The Navigator newsletter lands in your inbox every other Friday. Sign up here!

I moved to Philadelphia in 2006 for college. Then home to New Delhi in 2010. Then back to America, to Chicago in 2012. In 2013, I headed to D.C. That’s where I have lived since, barring a a brief stint in London in 2014.

All that’s to say that I’ve had the privilege of living in the U.S. for  many years now; long enough that it’s hard for me, at this point, to consider America “abroad.” It has been confusing at times—I’ve definitely wallowed in angst, lamenting about whether I belong anywhere. But it has also helped me fill in the blanks about who I am; living in America has helped strengthen the Indian part of my identity. I’m more inclined now to look up Bollywood movies on Netflix, to be excited about wearing a sari, to try to cook Indian food, and to relish speaking in Hinglish. And that’s just the superficial stuff.

Turns out: This is a thing backed up by research! A new study out of Rice University finds that the longer you live abroad, the more likely you are to have a clear sense of self. Does that ring true for you? If you’ve lived somewhere foreign (another country, or a city that seems like it’s on the other side of the world, culturally speaking), how has that shaped your identity?

Drop me a line with your thoughts at tmisra@theatlantic.com.

Reading List:

Crates of mangoes from Pakistan, a guitar signed by blues legend Buddy Guy, a robot, and… a skateboard? CityLab’s Feargus O’Sullivan categorized the gifts Sadiq Khan has received as London’s mayor.

More goodies from CityLab: Are artists really the “shock troops” of gentrification? ¤ What home means, in photos. ¤ America’s loneliest roads, mapped. ¤ Japan, through the eyes of three Very Good Dogs. ¤ “But to me, Amazon Go represents something more chilling than a direct threat to storefronts.” ¤ A photographer shines light on Gurgaon’s often-invisible workers. ¤

(Arthur Crestani)

Here's what else we're reading, watching, and listening to:

Postcards from everywhere in America. (Pacific Standard) ¤ “Within this imagined landscape of white blue-collar life, there’s the dismissal of Black people that shaped Midwestern cultures.” (Catapult) ¤ Chicago’s South Side, aka Funkytown. (The Guardian) ¤ “I thought, ‘Hey, I wonder if anyone’s been to every mailbox in Seattle?’”(Atlas Obscura) ¤ How Portlandia changed Portland. (Vulture) ¤ Home renovations: an unnecessary national pastime. (Curbed) ¤ The face that launched a thousand statues. (99% Invisible) ¤ Stories from border walls around the world. (This American Life) ¤ Appalachia is “a place rich in diversity, with communities whose members include LGBTQ and people of color, and where the working class is not just made up of white male coal miners.” (Guernica) ¤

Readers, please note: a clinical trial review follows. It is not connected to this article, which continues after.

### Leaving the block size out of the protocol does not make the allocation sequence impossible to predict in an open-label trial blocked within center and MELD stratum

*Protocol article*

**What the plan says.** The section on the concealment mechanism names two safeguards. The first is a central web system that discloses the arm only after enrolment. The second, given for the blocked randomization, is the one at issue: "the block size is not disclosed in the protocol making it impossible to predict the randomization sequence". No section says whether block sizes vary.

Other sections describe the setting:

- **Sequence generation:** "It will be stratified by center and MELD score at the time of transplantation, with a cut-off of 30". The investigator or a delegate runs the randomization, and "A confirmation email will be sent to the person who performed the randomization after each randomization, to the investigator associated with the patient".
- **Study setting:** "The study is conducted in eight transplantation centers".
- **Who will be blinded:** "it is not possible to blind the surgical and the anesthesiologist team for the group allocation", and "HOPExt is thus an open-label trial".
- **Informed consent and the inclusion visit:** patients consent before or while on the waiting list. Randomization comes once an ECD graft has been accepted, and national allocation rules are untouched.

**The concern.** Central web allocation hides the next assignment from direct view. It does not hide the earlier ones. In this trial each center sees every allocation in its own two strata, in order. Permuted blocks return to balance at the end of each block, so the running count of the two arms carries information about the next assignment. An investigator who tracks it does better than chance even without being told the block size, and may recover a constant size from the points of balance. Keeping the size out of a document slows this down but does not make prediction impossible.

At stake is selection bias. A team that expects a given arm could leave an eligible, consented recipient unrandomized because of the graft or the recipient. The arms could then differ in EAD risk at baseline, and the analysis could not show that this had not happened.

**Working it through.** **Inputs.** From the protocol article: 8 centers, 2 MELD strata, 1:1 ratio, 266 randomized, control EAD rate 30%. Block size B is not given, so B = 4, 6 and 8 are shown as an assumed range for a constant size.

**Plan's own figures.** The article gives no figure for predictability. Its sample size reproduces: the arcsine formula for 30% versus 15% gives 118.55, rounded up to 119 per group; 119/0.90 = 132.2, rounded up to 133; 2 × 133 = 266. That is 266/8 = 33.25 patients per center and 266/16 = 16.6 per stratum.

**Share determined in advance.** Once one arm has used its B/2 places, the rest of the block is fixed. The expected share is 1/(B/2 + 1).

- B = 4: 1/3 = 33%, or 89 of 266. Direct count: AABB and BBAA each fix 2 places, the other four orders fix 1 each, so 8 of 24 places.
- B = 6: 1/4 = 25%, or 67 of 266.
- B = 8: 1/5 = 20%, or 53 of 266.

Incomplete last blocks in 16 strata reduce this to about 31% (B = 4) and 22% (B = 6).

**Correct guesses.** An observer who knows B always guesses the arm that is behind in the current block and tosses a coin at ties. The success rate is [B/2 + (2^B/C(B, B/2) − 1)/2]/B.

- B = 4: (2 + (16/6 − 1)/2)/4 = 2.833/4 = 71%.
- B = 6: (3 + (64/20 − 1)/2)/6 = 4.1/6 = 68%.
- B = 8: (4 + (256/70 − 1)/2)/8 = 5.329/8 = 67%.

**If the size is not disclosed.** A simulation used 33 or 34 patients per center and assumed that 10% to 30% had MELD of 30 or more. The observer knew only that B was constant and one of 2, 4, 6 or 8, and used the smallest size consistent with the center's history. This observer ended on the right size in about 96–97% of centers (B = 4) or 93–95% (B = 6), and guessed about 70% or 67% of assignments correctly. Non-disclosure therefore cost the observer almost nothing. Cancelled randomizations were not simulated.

View from the ground:

CityLab's own @jpgarnham examined the geometric patterns of Mexico City’s National Museum of Anthropology, @bobofeed shot a stretch of street in Toronto, @keithimus captured serenity and sun in the New York City Metropolitan Museum’s Cloisters, and @vickophoto photographed the crisscrossing lines and angles of a building in Montreal.

Tag us on Instagram with the hashtag #citylabontheground.

Over and out,

Tanvi

@Tanvim

About the Author

Most Popular

  1. Design

    Why Amsterdam’s Canal Houses Have Endured for 300 Years

    A different kind of wealth distribution in 17th-century Amsterdam paved the way for its quintessential home design.

  2. Transportation

    In Paris, a Very Progressive Agenda Is Going Mainstream

    Boosted by big sustainability wins, Mayor Anne Hidalgo is pitching bold plans to make the city center “100 percent bicycle” and turn office space into housing.

  3. photo: San Diego's Trolley
    Transportation

    Out of Darkness, Light Rail!

    In an era of austere federal funding for urban public transportation, light rail seemed to make sense. Did the little trains of the 1980s pull their own weight?

  4. A satellite image of Manhattan with an orange square superimposed, indicating one square kilometer.
    Perspective

    What Micro-Mapping a City's Density Reveals

    Exploring density by the square kilometer reveals as much variation within cities as between them—and shows that raw statistics can be deceptive.

  5. A photo of a police officer in El Paso, Texas.
    Equity

    What New Research Says About Race and Police Shootings

    Two new studies have revived the long-running debate over how police respond to white criminal suspects versus African Americans.

×